HPV linked to growing number of young adults with oropharyngeal cancer

The human papillomavirus (HPV) may be to blame for the alarming increase of young adults with oropharyngeal cancer. An overall 60% increase has occurred from 1973 and 2009 in cancers of the base of tongue, tonsils, soft palate and pharynx in people younger than age 45. The study, which examined the trends in cancers of the base of tongue, tonsils, soft palate, and pharynx among people aged 45 years and younger, was presented at the 55th Annual Meeting of the American Society for Radiation Oncology (ASTRO) in Atlanta, Georgia.

Among Caucasians, these cancers increased by 113%, while among African-Americans the rate of these cancers declined by 52% during that period of time. But compared with Caucasians and other races, the 5-year survival rate remains worse for African Americans.

"The growing incidence in oropharyngeal cancer has been largely attributed to the sexual revolution of the 1960s and 1970s, which led to an increased transmission of high-risk HPV," says study lead author Farzan Siddiqui, MD, PhD, of Henry Ford Hospital in Detroit, Michigan.

"We were interested in looking at people born during that time period and incidence of oropharyngeal cancer. Not only were we surprised to find a substantial increase in young adults with cancer of the tonsils and base of tongue, but also a wide deviation among Caucasians and African Americans with this cancer."

The American Cancer Society estimates about 36,000 people in the United States will get oral cavity and oropharyngeal cancers in 2013; an estimated 6,850 people will die of these cancers. Oropharyngeal cancers are more than twice as common in men as in women, and about equally common in African Americans and Caucasians.

The incidence of oropharyngeal cancer has been growing in recent years due to increasing rates of HPV infection. This has been largely attributed to changes in sexual practices. Studies have shown, however, that patients with HPV-related head and neck cancer do have a better prognosis and survival.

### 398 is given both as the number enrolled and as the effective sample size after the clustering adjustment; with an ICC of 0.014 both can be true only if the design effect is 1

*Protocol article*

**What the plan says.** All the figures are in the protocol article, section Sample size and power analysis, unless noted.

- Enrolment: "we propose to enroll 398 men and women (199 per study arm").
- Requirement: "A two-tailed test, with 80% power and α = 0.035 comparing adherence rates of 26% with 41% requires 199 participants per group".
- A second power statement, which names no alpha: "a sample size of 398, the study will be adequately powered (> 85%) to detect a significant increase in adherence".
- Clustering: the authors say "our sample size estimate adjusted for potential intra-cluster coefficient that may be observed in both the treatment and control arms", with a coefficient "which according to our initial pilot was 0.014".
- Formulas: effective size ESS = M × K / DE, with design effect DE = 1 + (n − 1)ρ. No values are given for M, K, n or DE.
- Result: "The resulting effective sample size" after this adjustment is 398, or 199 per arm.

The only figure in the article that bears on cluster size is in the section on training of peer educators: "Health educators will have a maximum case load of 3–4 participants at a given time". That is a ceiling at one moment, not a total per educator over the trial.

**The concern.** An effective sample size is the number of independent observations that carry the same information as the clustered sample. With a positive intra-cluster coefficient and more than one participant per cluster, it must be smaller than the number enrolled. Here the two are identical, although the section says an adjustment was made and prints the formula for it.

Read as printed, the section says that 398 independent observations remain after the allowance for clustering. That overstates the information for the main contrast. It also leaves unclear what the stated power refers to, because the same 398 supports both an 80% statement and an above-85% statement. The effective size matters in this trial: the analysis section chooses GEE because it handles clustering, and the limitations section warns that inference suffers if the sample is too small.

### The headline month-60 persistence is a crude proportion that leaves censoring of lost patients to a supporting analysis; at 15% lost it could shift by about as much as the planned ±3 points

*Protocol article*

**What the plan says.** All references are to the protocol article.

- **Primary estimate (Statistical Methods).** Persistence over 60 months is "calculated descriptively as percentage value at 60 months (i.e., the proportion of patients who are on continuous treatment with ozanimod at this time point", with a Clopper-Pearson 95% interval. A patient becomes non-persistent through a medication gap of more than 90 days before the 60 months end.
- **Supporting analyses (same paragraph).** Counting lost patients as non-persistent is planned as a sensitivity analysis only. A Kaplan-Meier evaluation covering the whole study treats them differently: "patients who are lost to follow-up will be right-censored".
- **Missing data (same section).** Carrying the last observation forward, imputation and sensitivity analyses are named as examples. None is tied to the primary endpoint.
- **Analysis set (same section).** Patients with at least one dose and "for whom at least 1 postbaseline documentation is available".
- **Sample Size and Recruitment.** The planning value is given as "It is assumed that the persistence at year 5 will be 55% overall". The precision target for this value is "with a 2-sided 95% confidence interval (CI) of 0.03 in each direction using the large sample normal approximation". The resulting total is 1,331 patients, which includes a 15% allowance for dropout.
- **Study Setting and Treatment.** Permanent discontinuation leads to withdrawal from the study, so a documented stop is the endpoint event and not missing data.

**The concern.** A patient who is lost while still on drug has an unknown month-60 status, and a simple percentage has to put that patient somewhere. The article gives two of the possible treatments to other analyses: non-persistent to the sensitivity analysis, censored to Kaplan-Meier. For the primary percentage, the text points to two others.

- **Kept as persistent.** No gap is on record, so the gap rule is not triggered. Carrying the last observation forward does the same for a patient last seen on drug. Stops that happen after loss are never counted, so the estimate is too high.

This study used the SEER (Surveillance Epidemiology and End Results) database to gather information about adults younger than 45 years who had been diagnosed with invasive squamous cell oropharyngeal cancer between1973 and 2009. Since SEER does not record HPV information, the researchers used tumor grade as a surrogate indicator of HPV infection.

Among the study group of more than 1,600 patients, 90% were aged 36 years to 44 years and the majority (73%) was Caucasian. During the 36-year period, the majority of patients (50% to 65%) underwent surgical resection for their tumors. Patients who had both surgery and radiation therapy had the highest 5-year survival rate.

"These patients have a favorable prognosis and are likely to live longer while dealing with treatment related side-effects that may impact their quality of life," noted Siddiqui.

The 5-year survival for the study group was 54%. There was no difference in survival based on gender. African Americans, however, had significantly poorer survival compared with other races.

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